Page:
Advertising [Newspaper Article] — Swan Hill Guardian and Lake Boga Advocate — 16 July 1914
A NEW STORY Sf great interest Entitled THE SENTENCE OF THE COURT, By Fred. M. White, Will be Commenced Next Week. W#A of It.4C YM "udt " gd ;tek ' Ro--B*u*R WELSBACH THE WORLD'S BEST. FOR COUNTRY LIGHTING. Air Gas Machines.. The .W;Tef chine is eo eim ai hh -;,br; ý ;t1t' with impnitr, Lighting, -Het Ing and CooS&lt; tSgr .' We guar SA nteB eatisfac 9' A ttlof'S ith all our Machines ,, adi " to D?roew, -thia :we :wfill puti.-a, nmachine iik; forp ,ine uinonth-.tree' o$ charger an4d ileot suit ::abtle;.; vtil.l-reamove :mei -resi of .a!t: :cost.-tom-ycnu, :Write. for..CatalOgie, . WELSBACH LIGHT COMPANY OF AU A 10Tl1 . i Do not pay good. money .: for bad .soap:: h-ave goodeid . Sunlight Soap GUARANTEED PURE THA tSA THAT'SWHAT MOTHER USES TO. INVENTsORS PATENT S Obtiained in Conimonwealth and Else where- for improved methods'of Appli anqee, Tools, etc., of any description. Full Information, Costs, etc., sent on application to A. O. BAOHSE, G.E. AUSTRLALIAN WIDOWS' FUND BUILDIN...
THE MILLENNIUM. [Newspaper Article] — Swan Hill Guardian and Lake Boga Advocate — 16 July 1914
S THE MILLENNIUM. . Whenm the last hobble skirt is , for gotten, And the last new fad has been tried: When the pannier fashion has faded. And the 'hipless" craie has died. We shall rest, and faith, we shall need it Be at peace for a season or two, Till the next freak of folly arises -To torture our souls anew. And thoise that survive:shall be happy, They shall fling away pounds of hair; They shall sit alL.day-without aching, ; At. ease . in a rocking chair; . They?ishall wear their own faces and Sfigures, They shall walk as far as they please, And be able to cross a puddle Without sprawling on hands and knees. And few of the men will praise them, And none will admire the sight; For no one will dress for fashion, And no one for man's delight: But each for her own sweet comfort, And each in her own sweet way, Shall wea:r the thing that she wishes, But the gods will weep that day.
THE HAPPY MAN. [Newspaper Article] — Swan Hill Guardian and Lake Boga Advocate — 16 July 1914
THE HAPPY MAN. Two mensat in the lobby of an hotel the other- night, arguing vocifer ously, while- a third man smoking a long and costly cigar, listened to the argument with a calm, comfortable, serene air. The argument was 'ibout happiness. The men claimed, for different rea sons, that it was impossible to be per fectly happy-or, as one of them put it: "No fallible human.being is capable of so forgetting life's trials and tribu lations, or so withdrawing, so to say, from his defective mortal entity, ast to become completely? possessed, even for a moment, witli a sense of perfect happiness." The speaker turned to the man who Was smoking the long, expensive cigar so comfortably. "Don't you agree to that, sir?" he asked. The other flicked off his ash, with a chuckle. "Gentlemen," he said, ' am perfect ly happy now." - "What!" cried " the first speaker. "You mean to say you are perfectly happy-enrapt in the present momeint -oblivious of all the troubles of the universe? . Perfectly hap...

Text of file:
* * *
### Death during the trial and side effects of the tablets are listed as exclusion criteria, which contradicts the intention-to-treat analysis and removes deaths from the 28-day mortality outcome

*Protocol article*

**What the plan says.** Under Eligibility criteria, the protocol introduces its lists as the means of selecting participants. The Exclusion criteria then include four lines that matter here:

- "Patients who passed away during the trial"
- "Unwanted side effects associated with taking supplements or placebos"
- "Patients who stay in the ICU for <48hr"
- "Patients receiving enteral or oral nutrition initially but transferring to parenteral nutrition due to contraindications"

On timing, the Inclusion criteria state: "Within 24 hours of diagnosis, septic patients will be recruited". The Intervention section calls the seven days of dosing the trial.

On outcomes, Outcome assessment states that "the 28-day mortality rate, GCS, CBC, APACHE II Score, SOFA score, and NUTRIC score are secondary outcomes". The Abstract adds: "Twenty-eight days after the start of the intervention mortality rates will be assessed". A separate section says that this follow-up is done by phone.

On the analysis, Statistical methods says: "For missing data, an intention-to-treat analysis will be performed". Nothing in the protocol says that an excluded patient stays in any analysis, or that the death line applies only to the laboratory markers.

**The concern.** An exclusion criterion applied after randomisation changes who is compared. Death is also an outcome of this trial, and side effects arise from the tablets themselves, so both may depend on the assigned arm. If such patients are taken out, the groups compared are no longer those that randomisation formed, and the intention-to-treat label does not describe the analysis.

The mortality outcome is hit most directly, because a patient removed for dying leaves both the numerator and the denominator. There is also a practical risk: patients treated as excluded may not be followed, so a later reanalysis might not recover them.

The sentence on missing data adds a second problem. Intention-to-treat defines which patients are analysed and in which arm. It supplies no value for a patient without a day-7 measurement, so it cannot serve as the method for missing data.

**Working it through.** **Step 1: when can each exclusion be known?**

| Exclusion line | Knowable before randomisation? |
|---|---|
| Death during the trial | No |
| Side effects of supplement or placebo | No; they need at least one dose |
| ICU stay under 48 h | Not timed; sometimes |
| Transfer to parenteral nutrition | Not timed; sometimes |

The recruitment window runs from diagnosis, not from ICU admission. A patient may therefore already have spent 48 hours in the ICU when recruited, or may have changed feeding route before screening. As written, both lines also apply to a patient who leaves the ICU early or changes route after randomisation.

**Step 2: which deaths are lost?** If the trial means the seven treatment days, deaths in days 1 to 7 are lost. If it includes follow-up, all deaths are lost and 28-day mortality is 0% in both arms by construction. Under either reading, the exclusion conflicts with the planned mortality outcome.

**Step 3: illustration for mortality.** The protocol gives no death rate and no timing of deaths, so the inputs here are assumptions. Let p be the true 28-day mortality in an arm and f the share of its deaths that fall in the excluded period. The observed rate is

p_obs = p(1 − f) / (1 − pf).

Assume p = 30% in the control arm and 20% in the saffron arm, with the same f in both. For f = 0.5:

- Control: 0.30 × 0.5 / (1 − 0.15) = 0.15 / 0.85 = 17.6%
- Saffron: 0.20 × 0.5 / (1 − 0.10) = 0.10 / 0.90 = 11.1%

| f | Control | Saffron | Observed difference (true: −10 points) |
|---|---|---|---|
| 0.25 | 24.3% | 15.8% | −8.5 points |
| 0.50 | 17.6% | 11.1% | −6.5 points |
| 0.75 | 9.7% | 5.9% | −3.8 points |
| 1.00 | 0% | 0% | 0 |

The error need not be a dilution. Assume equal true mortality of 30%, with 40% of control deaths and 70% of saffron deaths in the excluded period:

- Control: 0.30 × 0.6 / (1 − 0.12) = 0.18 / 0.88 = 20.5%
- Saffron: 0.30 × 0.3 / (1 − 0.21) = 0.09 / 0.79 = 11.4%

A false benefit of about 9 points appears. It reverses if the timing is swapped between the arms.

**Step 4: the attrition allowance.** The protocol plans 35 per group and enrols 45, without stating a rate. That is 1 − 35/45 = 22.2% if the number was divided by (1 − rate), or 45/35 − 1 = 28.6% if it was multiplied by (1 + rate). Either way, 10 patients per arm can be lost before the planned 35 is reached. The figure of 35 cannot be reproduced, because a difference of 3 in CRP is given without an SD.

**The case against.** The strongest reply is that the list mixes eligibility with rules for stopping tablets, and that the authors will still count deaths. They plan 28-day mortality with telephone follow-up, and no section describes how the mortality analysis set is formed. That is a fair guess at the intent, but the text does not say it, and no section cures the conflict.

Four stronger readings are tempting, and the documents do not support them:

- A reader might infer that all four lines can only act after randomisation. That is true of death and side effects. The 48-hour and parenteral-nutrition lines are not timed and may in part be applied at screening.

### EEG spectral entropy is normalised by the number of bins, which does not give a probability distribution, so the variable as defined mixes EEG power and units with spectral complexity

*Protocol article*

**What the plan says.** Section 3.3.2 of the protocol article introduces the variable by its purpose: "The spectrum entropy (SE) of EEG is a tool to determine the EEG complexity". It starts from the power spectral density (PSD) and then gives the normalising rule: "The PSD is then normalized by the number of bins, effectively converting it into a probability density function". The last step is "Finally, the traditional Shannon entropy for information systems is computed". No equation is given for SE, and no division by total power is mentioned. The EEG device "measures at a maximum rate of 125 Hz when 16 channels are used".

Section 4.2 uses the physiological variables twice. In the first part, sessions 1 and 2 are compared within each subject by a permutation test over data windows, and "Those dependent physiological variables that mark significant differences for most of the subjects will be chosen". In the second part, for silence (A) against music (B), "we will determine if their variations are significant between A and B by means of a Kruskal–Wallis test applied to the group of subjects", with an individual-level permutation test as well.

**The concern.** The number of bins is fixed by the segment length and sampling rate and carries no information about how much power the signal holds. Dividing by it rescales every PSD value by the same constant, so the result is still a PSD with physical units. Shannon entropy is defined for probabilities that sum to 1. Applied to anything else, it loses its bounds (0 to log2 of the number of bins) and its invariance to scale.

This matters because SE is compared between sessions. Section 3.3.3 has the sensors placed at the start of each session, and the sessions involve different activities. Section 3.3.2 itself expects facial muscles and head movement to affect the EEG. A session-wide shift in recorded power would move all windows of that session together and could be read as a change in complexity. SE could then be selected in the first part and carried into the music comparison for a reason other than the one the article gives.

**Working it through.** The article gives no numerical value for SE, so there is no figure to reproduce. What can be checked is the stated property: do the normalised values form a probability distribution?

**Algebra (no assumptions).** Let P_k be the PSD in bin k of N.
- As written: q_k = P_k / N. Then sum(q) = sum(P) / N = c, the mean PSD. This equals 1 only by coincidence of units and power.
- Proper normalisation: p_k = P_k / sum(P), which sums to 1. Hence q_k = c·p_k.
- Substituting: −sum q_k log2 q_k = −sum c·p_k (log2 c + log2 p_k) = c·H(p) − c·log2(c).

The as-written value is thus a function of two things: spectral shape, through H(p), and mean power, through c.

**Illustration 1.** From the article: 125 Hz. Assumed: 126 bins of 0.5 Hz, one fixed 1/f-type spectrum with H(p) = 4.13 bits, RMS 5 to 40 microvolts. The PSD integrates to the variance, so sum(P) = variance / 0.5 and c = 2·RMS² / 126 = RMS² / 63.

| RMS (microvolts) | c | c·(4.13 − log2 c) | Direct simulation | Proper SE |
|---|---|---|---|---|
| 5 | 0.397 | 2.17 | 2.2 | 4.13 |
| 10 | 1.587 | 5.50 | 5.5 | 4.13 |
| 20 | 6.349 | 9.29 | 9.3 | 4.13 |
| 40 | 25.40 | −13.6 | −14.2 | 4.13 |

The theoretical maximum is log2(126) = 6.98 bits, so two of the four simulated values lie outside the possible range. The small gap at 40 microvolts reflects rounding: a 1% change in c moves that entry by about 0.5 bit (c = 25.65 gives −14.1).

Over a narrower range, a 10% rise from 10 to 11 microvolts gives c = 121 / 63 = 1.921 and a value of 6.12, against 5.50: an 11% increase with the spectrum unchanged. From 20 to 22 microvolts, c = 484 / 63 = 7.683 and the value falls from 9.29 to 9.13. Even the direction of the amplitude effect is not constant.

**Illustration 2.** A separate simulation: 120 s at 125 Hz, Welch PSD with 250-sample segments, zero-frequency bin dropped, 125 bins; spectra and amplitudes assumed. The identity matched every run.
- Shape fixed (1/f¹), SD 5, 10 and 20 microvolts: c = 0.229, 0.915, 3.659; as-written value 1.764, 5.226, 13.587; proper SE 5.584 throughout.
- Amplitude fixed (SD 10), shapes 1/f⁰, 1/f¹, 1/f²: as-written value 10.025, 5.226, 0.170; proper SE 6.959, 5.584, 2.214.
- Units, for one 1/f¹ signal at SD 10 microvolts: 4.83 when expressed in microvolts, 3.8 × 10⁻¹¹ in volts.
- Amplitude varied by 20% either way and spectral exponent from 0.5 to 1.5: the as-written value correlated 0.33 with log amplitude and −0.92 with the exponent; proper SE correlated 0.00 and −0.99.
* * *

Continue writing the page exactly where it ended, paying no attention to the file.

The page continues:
A FORGOTTEN PAST. [Newspaper Article] — Swan Hill Guardian and Lake Boga Advocate — 16 July 1914
AoRGOTI'EN PAST "'- ':.."Bi~ H. 3. BICKLE.· -:The coronation:Theatre was pack id from stalls? to galery. with a vast alidience whose absorbed attention seemed fixed a;lmost breathlessly upon the stage.-- A big scene was in pro-. gress, a scene: handled with fine dra matic .skill,, a situation that thrilled lhe houise. -It nwas the first night of a new play, the first :appearance of a new actress, and both were creating a wonderful impression.. And now - in this tenee dramatic 'moment, when the woman on the stage, a tragic figure,- with: pale Sface and. haunting eyes, stood battling :iWth. a crisislin her life, the. picture -that she made lived in the -memory -long-after. : At !the -end- of the last :act the cur tain was lifted :again, and again;m ap plause,' long sustained, echoedi tihrough the brildit.g; an extraordinary scene of enthusiasm 'prevaildd. ........ She came in answer~ to:that, clanior ous call and bowed--her thanks many times-Iris -Wolde; the :new -dramatic star, a :ne...
Family Notices [Newspaper Article] — Swan Hill Guardian and Lake Boga Advocate — 16 July 1914
IN MEMORIAM. JENNINGS--In sad and loving remem- brance of my dear husband and our dear father, George Jennings, who passed away on 17th July, 1913. Do no ask us if we miss him, &nbsp; There is such a vacant place; Can we e'er forget his footsteps And his dear familiar face, Time has passed and still we miss him, Words would fail our love to tell; But in heaven we hope to meet him, Jesus doth all things well. &nbsp; Rest, dearest husband, sweetly rest. &nbsp; &nbsp; They miseed you most who loved you best. -Inserted by his loving wife and family. BEREAVEMENT NOTICE. MR. AND MRS. J. DARLOW desire to thank their kind friends for ex- &nbsp; pressions of sympathy by visits, letters, cards, telegrams and floral tributes during their recent sad and sudden bereavement; also Dr. Legge, Matron and Nurses of the Swan Hill Hospital, Mrs. M'Lean and the Rev. F. F. Fell for their kindness.
NEW MASONIC TEMPLE. A FINE BUILDING. [Newspaper Article] — Swan Hill Guardian and Lake Boga Advocate — 16 July 1914
NEW MASONIC TEMPLE. he ad A FINE BUILDING. Among the most haudsome and im , posing buildings in the town is the Masonic temple built for the Murpy 1d Lodge of-Free Masons by Mr. H.'Pye. Tile structure is situated in Beveridge . street opposite the municipal buildings, ed and is a splendid addition to the public ks buildings of Swan Hill. Externally the Stemple must attract attention by reason d of its fine appearance. It is cnstructod n of brick, and the front stands ui to Sa height of 31ft. Gin. Relief is given ie to the eye in the craftsEmnanlike is manner in which the finishings have in been carried out. 'Any tendency to n deadness is obliterated by the cement s facings and ornamental cement work, h- and the tuck-pointing. Everything is n. of equal balance, and unison is the predominating feature. Four concrete i steps lead to the folding doors, and er through the doors the visitor sterts er into the spacious supper room. This . room is 30ft. by 31ft. Gin., and 17ft. Lk in the cl...